Monday, June 17, 2013

Garlic [E]Scapes

After waiting desperately for summer to arrive, I am suddenly ready for September.  Five days into summer vacation with both kids at home, fighting, screaming, and scratching, and I will gladly give up all the sun, surf, and swimming for school to begin again. 

There are ten more weeks of this, though, and in order to survive, I needed to do something that was fun for me.  Time to use my kitchen again for something other than microwaving endless chicken nuggets.  Time to try making a new dish.  A trip to the nearby Asian grocery store to find something unusual would do the trick, with the added bonus of distracting and shocking my kids with the store's selections of live sea snails, gutted sharks, and swimming flounder.

While we were there, we perused their produce section, ripe with all kinds of unfamiliar items, some of which I have experimented with before.  Today, they had garlic scapes, and I couldn't resist their curly, tangled greenery.  Lightly fragrant and with budding heads, they joined the pineapple and short-grain rice in my shopping basket and, after we poked more than our fair share of snail bottoms, we headed for home.

A garlic scape is the green shoot that grows out of a garlic bulb.  (You can see the start of it if you leave your garlic out on the counter for too long.)  When garlic grows in the ground, this curly stem will eventually form a flower.  Sometimes gardeners growing garlic cut off the scape so that nutrients aren't diverted from the underground bulb and so they sometimes show up at farmers markets or farm stands.  Recognizable as long curved stalks resembling scallions but with pointy snake-like heads, garlic scapes taste like garlic cloves, smelling just like them when cooked.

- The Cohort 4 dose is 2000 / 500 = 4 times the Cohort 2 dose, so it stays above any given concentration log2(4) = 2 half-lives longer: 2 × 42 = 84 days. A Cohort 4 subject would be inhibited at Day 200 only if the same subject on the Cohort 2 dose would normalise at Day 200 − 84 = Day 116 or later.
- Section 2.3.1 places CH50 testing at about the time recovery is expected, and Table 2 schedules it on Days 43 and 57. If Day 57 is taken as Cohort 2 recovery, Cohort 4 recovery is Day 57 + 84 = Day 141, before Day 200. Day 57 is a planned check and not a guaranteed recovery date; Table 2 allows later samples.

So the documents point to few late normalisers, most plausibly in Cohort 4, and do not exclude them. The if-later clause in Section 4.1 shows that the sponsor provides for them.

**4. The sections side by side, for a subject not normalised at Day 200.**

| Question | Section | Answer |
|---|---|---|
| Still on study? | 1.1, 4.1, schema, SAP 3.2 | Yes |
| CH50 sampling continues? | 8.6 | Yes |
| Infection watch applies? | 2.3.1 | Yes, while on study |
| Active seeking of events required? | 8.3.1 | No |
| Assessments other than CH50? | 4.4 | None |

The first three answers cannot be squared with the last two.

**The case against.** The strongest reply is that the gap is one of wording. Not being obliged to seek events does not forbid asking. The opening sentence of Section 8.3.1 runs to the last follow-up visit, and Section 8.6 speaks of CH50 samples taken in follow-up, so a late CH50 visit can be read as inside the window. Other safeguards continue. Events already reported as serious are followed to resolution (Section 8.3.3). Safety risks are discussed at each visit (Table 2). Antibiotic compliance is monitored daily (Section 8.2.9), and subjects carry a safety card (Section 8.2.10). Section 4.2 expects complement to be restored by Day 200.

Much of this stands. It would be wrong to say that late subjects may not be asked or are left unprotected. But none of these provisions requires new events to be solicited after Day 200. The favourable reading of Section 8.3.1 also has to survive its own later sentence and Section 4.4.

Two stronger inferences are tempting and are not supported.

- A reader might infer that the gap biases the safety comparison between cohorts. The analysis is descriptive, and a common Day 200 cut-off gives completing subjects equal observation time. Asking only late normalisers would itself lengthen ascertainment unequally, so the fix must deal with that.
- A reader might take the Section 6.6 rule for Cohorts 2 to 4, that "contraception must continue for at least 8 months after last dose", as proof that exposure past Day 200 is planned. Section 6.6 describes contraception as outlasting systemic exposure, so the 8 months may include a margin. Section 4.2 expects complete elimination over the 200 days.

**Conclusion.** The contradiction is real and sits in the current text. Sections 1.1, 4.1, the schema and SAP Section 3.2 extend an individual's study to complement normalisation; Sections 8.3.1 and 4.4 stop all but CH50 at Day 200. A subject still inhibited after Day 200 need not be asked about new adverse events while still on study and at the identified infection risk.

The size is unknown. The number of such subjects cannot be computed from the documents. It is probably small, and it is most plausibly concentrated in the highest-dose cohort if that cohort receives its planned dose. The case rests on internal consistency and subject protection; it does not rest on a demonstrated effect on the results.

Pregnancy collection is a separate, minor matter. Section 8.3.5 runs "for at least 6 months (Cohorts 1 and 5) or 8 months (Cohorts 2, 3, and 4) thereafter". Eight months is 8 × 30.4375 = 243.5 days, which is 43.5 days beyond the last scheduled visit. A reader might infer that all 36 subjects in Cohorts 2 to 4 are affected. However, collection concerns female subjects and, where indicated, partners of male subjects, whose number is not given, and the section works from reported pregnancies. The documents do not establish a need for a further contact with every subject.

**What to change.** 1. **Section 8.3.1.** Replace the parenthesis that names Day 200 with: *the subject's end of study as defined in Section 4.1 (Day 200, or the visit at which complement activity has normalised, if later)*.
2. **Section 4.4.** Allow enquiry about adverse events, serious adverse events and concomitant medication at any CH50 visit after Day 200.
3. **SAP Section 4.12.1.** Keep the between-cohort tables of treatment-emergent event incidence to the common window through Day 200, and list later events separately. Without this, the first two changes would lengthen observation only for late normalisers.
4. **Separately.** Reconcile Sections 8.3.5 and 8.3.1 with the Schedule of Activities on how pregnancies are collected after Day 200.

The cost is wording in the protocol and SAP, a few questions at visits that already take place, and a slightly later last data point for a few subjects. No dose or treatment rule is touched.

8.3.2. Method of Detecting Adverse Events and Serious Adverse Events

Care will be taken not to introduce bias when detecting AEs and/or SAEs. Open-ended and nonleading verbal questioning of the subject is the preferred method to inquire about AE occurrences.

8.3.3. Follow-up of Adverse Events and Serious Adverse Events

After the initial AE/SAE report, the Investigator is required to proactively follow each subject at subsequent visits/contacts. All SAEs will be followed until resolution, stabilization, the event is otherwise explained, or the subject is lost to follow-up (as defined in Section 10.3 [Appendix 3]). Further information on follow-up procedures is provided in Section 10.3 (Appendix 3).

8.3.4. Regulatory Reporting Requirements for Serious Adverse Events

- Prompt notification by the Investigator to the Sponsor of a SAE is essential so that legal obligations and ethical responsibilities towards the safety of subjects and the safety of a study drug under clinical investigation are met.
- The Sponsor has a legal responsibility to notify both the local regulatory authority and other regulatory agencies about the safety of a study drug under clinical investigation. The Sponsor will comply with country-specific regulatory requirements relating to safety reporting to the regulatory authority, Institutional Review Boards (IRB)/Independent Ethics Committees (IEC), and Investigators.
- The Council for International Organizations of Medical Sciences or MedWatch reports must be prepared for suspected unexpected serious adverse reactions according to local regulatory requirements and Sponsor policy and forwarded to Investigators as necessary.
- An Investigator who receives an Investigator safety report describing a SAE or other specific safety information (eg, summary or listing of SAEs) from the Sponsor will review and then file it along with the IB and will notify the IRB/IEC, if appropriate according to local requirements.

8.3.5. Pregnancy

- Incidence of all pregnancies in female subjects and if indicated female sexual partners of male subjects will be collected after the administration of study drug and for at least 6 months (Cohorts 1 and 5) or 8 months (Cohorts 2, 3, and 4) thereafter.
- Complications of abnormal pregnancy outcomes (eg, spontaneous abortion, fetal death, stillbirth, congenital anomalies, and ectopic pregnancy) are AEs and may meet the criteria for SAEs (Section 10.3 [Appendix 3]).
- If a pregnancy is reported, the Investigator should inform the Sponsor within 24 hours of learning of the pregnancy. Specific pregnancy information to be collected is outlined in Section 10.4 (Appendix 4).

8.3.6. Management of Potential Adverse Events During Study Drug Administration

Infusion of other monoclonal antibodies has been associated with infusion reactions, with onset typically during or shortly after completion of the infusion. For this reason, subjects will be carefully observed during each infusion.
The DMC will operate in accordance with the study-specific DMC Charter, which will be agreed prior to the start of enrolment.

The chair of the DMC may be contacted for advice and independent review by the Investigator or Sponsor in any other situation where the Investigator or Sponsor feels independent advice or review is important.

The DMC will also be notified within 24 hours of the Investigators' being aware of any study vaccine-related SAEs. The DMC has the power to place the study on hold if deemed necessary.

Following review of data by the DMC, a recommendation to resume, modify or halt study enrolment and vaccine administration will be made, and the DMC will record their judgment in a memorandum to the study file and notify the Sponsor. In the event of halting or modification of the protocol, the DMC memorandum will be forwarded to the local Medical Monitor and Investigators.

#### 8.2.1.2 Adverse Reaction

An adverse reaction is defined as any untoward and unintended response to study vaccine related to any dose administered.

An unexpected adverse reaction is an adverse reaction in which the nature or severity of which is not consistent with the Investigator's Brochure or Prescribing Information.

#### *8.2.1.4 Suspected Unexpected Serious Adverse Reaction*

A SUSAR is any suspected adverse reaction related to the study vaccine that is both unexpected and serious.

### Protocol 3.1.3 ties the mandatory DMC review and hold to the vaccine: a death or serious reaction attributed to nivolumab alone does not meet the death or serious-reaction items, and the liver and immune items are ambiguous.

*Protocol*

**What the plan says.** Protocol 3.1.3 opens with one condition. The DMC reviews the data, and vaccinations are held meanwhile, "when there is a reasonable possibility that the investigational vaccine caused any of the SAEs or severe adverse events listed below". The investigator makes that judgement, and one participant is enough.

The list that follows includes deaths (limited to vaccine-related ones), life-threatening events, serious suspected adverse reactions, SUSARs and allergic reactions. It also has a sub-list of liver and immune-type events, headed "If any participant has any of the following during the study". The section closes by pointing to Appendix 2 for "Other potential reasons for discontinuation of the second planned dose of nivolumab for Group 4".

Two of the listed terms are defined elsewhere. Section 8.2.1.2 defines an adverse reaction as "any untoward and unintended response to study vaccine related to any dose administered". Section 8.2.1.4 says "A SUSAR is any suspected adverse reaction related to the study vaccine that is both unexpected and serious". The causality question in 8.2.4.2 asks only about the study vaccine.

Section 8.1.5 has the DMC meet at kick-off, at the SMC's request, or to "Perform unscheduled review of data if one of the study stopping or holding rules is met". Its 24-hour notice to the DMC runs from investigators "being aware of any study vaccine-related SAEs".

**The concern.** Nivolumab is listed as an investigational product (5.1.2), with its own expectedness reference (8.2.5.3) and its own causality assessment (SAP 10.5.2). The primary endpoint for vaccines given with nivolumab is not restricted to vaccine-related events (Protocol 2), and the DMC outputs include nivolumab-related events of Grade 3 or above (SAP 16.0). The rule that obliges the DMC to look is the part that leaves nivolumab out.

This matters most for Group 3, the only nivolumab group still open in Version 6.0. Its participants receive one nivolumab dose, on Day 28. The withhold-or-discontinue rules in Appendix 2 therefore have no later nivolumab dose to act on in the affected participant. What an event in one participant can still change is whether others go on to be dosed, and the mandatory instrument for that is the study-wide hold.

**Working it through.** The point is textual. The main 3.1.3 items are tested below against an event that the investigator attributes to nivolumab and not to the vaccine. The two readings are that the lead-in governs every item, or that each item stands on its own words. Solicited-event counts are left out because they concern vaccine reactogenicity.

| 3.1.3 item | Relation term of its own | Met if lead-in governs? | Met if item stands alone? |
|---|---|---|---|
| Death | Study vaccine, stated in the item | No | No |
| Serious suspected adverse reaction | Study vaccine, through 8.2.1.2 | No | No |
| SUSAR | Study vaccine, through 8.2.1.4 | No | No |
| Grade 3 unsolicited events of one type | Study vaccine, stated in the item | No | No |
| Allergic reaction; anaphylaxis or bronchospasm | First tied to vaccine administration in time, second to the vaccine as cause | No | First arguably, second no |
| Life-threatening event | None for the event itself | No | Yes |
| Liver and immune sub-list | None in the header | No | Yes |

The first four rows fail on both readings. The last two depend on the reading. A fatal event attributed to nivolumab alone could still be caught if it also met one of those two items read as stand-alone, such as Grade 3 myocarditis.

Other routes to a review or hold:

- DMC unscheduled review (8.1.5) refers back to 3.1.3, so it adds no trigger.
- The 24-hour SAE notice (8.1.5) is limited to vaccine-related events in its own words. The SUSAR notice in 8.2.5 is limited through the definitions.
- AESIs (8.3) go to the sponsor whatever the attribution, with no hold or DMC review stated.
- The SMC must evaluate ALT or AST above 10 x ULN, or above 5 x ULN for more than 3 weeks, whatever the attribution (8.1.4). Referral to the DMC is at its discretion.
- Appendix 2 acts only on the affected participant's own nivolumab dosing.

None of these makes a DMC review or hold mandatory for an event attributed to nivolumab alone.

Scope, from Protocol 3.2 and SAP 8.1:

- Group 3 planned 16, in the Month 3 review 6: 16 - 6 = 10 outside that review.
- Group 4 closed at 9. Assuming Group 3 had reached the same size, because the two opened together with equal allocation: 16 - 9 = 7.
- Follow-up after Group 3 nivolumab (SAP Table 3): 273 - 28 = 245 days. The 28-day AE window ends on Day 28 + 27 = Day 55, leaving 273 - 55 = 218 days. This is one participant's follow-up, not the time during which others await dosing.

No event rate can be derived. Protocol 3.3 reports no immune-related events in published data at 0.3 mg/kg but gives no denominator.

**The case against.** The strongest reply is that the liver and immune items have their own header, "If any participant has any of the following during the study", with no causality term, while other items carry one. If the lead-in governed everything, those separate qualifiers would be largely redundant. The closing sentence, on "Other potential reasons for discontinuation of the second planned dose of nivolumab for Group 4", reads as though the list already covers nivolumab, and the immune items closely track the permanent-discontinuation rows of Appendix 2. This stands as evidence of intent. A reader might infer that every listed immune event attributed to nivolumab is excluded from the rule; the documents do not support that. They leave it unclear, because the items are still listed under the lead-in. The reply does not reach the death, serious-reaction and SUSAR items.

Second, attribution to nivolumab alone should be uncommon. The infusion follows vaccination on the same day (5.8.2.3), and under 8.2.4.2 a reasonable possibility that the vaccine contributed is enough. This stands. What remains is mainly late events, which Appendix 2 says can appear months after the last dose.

There are a lot of recipes out there for Garlic Scape Pesto, which use garlic scapes in place of basil, and I imagine it is good, but I was looking for something simpler that would highlight the true flavor of the scape. 

I chopped the scapes, and sauteed them in olive oil for about 10 minutes.  When they were slightly browned, I hit them with some salt and crushed red pepper flakes.  After tossing them with some cooked spaghetti, I topped the mixture with large grates of real Parmesan cheese.

When cooked, the garlic scapes were almost fruity, with a slightly sweet garlic flavor.  Soft but chewy, they paired perfectly with the grit and salt of the Parmesan cheese.  Although it was very simple, this dish was bright, comforting, and delicious. 

Like every evening, the children were arguing at the dinner table, hopping up to chase each other around the table, and refusing to finish their dinner.  Their antics were easier to tolerate with this meal in front of me, though, making me feel like I could be eating at an upscale restaurant.  It was a garlic [e]scape to a calmer place. 

And after I put the kids to bed, I snuck back downstairs, chopped up some more scapes, sauteed them, and added another generous amount of Parmesan cheese and crushed red pepper.  True peace and quiet and a delicious late night snack!

I love scapes.


1 comment:

  1. Love it! We have a large Asian market by us and I, like you, have taken BB to see all the live seafood as a distraction but never really manned up and bought anything other than frozen won ton skins and edamame (which I still haven't used!